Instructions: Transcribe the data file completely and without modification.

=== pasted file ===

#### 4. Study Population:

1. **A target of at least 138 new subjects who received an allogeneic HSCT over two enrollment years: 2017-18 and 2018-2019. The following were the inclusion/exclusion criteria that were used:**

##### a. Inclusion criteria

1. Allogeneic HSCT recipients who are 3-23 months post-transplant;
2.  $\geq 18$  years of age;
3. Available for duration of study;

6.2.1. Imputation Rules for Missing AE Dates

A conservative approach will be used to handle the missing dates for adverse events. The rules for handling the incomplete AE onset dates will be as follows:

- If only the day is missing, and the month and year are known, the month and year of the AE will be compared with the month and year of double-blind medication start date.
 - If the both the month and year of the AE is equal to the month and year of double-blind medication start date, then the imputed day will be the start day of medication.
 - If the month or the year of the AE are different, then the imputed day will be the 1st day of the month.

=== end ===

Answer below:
#### 4. Study Population:

1. **A target of at least 138 new subjects who received an allogeneic HSCT over two enrollment years: 2017-18 and 2018-2019. The following were the inclusion/exclusion criteria that were used:**

##### a. Inclusion criteria

1. Allogeneic HSCT recipients who are 3-23 months post-transplant;
2.  $\geq 18$  years of age;
3. Available for duration of study;

6.2.1. Imputation Rules for Missing AE Dates

A conservative approach will be used to handle the missing dates for adverse events. The rules for handling the incomplete AE onset dates will be as follows:

- If only the day is missing, and the month and year are known, the month and year of the AE will be compared with the month and year of double-blind medication start date.
 - If the both the month and year of the AE is equal to the month and year of double-blind medication start date, then the imputed day will be the start day of medication.
 - If the month or the year of the AE are different, then the imputed day will be the 1st day of the month.